- Longer investments can yield higher returns by reinvesting dividends
- They do not give direct access to dividend payments
- High NAV valuations can mean that accumulating ETFs are more expensive than distributing ETFs
Distributing ETFs pay investors dividend payments and the income the fund generates. Investors can enjoy regular dividend payments from the fund.
- Direct access to dividend payments
- Providing a stable source of income for the investor
- They do not reinvest dividends, which may mean less potential growth in the fund’s net asset value
- Less flexible investment strategies: Distribution ETFs tend to have less flexible investment strategies than accumulation ones. They are required to pay dividends on a regular basis, which means they must invest in companies that pay dividends.
Physical and Synthetic ETFs
Physical ETFs are funds that invest in real assets such as company shares, bonds or commodities. In other words, with physical ETFs, the fund actually buys assets to reflect the composition of the index it is aiming to track. For example, if a physical ETF is designed to track the S&P 500 index, the fund actually buys stocks of companies on that index to reflect its composition.
The main benefit of physical ETFs is that investors are assured that their funds are directly backed by real assets, meaning their investments are not exposed to counterparty risk. In other words, investors’ investments are protected against the possible bankruptcy of a financial services provider.
However, it should be noted that physical ETFs are less flexible in structure than synthetic ones, which means they may be less adaptable to changing markets or investors’ investment goals.
Synthetic ETFs, on the other hand, do not invest directly in real assets, but enter into swap agreements with a counterparty that commits to pay an amount equivalent to the value of an index or other asset that the fund is designed to reflect. In other words, synthetic ETFs achieve their exposure to the markets by entering into swap agreements with a counterparty. These are agreements concluded between the fund and the counterparty, in which the counterparty undertakes to pay to the fund the profits or losses resulting from the investment, which the fund would be able to achieve by investing directly in the assets to which a given ETF relates.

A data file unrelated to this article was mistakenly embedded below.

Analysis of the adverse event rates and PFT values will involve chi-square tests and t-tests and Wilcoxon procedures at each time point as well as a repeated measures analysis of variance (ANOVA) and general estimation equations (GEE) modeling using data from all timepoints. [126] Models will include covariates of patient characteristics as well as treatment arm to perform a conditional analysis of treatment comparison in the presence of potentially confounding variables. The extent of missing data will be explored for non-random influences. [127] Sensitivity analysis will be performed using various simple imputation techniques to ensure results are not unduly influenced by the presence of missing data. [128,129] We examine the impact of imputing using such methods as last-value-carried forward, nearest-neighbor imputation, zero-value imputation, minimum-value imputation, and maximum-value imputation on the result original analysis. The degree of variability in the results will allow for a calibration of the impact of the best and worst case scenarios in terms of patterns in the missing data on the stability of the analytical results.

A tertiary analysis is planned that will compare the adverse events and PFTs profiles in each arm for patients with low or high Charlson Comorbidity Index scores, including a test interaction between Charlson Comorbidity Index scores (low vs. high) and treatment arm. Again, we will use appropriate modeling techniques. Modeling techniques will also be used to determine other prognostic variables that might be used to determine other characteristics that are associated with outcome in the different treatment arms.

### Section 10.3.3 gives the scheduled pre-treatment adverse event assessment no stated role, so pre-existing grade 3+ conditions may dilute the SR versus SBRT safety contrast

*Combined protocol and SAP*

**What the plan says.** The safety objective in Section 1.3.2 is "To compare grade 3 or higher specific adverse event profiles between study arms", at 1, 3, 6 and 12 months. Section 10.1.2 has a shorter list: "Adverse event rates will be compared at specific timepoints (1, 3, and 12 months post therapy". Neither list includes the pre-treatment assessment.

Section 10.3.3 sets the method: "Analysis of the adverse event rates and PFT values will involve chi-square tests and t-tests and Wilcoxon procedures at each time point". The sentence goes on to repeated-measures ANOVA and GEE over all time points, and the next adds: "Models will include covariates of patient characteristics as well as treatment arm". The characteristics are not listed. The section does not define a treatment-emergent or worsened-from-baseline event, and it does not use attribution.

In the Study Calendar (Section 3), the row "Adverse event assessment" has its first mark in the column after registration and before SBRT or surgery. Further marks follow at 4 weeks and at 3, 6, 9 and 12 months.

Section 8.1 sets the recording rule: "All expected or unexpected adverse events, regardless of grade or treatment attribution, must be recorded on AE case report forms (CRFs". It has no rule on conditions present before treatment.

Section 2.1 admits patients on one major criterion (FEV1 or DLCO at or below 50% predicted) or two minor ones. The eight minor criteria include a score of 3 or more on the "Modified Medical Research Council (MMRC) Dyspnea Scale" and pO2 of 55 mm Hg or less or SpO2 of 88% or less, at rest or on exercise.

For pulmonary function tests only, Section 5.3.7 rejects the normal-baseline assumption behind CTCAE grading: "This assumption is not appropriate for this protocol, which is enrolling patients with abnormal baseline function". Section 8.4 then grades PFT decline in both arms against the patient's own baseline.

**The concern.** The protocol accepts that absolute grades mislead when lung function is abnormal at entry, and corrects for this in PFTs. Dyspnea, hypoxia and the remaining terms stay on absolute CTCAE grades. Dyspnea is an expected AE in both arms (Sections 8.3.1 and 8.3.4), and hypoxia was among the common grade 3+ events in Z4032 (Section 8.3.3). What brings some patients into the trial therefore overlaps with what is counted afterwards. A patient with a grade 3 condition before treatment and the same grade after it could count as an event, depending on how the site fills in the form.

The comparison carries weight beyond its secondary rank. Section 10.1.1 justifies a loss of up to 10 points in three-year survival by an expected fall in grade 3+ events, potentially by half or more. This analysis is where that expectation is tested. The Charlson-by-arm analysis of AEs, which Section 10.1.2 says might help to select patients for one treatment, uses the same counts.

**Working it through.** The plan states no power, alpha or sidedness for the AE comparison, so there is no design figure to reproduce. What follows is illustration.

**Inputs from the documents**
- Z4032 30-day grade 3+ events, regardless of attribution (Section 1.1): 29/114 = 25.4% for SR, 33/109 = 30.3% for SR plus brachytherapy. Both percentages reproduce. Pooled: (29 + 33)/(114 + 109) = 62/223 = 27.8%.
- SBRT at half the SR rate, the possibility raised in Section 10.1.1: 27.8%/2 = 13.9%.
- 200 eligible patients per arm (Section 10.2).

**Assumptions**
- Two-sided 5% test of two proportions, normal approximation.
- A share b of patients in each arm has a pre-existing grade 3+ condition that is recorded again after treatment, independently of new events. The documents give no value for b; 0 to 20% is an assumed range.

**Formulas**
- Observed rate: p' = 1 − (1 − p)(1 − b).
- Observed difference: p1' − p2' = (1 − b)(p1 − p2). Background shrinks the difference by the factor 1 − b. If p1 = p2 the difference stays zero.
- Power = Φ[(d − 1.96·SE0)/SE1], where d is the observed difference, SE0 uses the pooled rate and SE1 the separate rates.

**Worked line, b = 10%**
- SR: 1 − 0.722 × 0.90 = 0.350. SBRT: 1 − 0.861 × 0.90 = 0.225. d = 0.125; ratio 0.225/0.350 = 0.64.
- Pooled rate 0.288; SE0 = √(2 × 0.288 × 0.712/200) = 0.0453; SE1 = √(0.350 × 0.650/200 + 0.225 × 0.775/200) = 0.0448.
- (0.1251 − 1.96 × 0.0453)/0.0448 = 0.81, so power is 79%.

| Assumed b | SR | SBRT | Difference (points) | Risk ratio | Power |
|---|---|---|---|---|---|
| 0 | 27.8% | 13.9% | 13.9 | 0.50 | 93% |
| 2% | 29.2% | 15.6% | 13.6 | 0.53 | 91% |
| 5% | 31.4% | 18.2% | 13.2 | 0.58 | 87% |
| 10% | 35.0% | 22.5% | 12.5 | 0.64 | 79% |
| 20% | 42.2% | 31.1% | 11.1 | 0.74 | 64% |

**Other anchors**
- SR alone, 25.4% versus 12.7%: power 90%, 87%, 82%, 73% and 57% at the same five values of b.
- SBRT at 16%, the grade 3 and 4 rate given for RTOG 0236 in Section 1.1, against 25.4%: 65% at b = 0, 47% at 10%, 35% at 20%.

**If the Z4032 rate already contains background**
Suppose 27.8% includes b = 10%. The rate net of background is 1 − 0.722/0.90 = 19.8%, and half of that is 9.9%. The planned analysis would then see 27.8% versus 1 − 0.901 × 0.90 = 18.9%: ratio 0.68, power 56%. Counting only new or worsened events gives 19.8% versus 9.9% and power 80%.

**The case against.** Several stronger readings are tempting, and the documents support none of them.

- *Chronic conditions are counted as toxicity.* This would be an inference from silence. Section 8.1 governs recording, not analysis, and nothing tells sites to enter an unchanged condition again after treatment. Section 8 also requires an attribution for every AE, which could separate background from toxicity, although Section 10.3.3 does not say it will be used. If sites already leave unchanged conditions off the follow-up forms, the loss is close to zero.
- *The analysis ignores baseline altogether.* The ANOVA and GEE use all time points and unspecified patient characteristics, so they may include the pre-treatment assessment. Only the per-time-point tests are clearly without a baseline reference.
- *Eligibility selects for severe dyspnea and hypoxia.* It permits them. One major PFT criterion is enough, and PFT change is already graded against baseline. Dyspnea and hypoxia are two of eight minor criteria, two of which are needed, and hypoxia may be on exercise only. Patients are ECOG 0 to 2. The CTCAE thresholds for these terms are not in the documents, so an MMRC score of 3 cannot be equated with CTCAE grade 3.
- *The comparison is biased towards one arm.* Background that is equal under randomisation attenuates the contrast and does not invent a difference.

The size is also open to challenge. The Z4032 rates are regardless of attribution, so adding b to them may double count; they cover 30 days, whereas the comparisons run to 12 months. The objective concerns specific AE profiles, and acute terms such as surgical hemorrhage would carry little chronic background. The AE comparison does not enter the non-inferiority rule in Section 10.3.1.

The main advantage of synthetic ETFs is that they are more flexible than physical ETFs. They can use various strategies such as leverage or short selling to achieve higher returns.
However, it should be remembered that synthetic ETFs are also riskier than physical ETFs, as investors’ investments are only secured by the counterparty, which may not be able to meet its obligations to the fund. In this way, investors risk losing their investments in the event of a counterparty going bankrupt.
Physical and synthetic ETFs differ in many ways. Physical ETFs invest directly in real assets, giving investors greater investment security, but they are less flexible and costly to maintain. Synthetic ETFs, on the other hand, enter into swap agreements with a counterparty, giving them more flexibility and lower holding costs, but they are riskier and more complex in structure.
Thanks to the growing popularity of ETFs, investing in them has become easier and more accessible for the common investor, however, it is still important to understand exactly how these funds work and what are their potential benefits and risks. Investing in ETFs can be an effective way to diversify your investment portfolio and increase your chances of achieving desired returns. At the same time, it should be remembered that each ETF has its own specific features, such as structure, maintenance costs or investment area, which may affect the final investment results. Before making an investment decision, you should carefully research the structure of the ETF and understand the risks associated with investing in a given asset class.